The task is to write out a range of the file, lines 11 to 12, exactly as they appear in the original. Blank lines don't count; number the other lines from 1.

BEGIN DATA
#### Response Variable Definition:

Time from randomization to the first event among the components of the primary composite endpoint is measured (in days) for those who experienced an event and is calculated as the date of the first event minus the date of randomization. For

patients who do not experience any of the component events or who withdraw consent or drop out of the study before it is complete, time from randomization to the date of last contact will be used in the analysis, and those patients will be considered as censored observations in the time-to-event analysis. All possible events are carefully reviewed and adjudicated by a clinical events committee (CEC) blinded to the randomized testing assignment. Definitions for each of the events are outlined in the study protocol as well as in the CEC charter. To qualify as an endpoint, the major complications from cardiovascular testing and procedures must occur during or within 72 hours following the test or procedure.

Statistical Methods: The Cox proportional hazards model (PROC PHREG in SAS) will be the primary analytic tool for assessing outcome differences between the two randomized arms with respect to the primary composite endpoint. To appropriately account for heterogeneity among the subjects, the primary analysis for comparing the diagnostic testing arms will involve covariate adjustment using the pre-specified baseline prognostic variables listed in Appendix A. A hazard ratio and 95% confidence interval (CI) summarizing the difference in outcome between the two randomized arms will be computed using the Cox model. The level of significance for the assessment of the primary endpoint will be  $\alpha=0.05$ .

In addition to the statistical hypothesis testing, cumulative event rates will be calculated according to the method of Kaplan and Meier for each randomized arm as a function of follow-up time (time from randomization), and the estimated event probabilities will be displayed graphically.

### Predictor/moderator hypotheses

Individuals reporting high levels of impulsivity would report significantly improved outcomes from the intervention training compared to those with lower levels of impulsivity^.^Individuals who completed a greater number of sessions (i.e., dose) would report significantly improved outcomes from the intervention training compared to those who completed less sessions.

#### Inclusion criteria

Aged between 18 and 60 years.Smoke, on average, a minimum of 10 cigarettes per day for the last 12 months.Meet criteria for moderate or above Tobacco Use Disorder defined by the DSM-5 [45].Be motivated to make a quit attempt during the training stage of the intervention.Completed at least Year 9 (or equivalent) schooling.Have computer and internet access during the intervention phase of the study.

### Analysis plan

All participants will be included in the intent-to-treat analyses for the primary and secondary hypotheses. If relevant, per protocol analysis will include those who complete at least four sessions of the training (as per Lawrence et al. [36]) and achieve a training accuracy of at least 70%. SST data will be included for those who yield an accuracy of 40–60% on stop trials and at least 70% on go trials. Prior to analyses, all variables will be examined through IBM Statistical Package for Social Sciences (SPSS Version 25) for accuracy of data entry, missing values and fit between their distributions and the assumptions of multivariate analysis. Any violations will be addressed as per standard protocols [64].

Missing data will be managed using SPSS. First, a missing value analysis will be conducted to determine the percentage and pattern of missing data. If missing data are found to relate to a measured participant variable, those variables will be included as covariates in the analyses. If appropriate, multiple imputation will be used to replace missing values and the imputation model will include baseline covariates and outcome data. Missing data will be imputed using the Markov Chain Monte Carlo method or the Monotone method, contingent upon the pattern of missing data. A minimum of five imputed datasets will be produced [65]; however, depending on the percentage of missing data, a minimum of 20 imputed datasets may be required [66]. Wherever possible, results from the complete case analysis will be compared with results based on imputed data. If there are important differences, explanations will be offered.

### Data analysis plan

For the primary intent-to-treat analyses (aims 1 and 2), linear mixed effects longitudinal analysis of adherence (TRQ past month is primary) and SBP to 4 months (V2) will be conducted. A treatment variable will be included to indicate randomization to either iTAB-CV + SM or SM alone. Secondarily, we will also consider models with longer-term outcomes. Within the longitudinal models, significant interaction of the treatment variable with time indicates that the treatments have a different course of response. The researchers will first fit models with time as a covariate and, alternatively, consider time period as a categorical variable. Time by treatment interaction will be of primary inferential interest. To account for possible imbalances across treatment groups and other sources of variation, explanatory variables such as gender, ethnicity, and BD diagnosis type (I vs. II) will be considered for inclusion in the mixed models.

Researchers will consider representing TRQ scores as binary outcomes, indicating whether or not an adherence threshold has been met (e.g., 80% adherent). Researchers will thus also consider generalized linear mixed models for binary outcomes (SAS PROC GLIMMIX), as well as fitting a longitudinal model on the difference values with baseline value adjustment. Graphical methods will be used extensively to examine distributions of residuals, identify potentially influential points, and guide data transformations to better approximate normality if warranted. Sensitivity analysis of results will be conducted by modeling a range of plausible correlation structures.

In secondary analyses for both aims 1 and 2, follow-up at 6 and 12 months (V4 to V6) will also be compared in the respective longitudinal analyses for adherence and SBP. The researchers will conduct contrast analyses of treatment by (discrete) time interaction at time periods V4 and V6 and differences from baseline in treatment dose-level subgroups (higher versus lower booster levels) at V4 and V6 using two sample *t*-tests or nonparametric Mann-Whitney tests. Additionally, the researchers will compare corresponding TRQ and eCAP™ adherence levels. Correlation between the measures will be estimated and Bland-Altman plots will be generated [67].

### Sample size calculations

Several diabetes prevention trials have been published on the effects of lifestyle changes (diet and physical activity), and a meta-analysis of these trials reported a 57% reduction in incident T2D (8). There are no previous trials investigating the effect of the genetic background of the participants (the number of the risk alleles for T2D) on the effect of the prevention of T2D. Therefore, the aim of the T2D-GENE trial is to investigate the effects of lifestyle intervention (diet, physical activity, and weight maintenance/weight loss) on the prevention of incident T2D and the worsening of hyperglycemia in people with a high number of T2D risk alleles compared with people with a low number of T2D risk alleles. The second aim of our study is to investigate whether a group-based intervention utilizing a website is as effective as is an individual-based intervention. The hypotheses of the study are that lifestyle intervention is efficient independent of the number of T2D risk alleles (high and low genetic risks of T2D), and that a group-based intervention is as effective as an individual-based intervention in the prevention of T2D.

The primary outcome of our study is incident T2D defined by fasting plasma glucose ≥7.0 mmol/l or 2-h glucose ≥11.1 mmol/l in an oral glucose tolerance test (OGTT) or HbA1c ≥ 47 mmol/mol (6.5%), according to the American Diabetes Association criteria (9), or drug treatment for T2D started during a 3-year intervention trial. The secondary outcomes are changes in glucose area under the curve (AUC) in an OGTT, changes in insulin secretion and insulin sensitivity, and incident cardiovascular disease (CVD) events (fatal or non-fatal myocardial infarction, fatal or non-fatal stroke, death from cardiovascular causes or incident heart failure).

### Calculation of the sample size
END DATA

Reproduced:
All participants will be included in the intent-to-treat analyses for the primary and secondary hypotheses. If relevant, per protocol analysis will include those who complete at least four sessions of the training (as per Lawrence et al. [36]) and achieve a training accuracy of at least 70%. SST data will be included for those who yield an accuracy of 40–60% on stop trials and at least 70% on go trials. Prior to analyses, all variables will be examined through IBM Statistical Package for Social Sciences (SPSS Version 25) for accuracy of data entry, missing values and fit between their distributions and the assumptions of multivariate analysis. Any violations will be addressed as per standard protocols [64].

Missing data will be managed using SPSS. First, a missing value analysis will be conducted to determine the percentage and pattern of missing data. If missing data are found to relate to a measured participant variable, those variables will be included as covariates in the analyses. If appropriate, multiple imputation will be used to replace missing values and the imputation model will include baseline covariates and outcome data. Missing data will be imputed using the Markov Chain Monte Carlo method or the Monotone method, contingent upon the pattern of missing data. A minimum of five imputed datasets will be produced [65]; however, depending on the percentage of missing data, a minimum of 20 imputed datasets may be required [66]. Wherever possible, results from the complete case analysis will be compared with results based on imputed data. If there are important differences, explanations will be offered.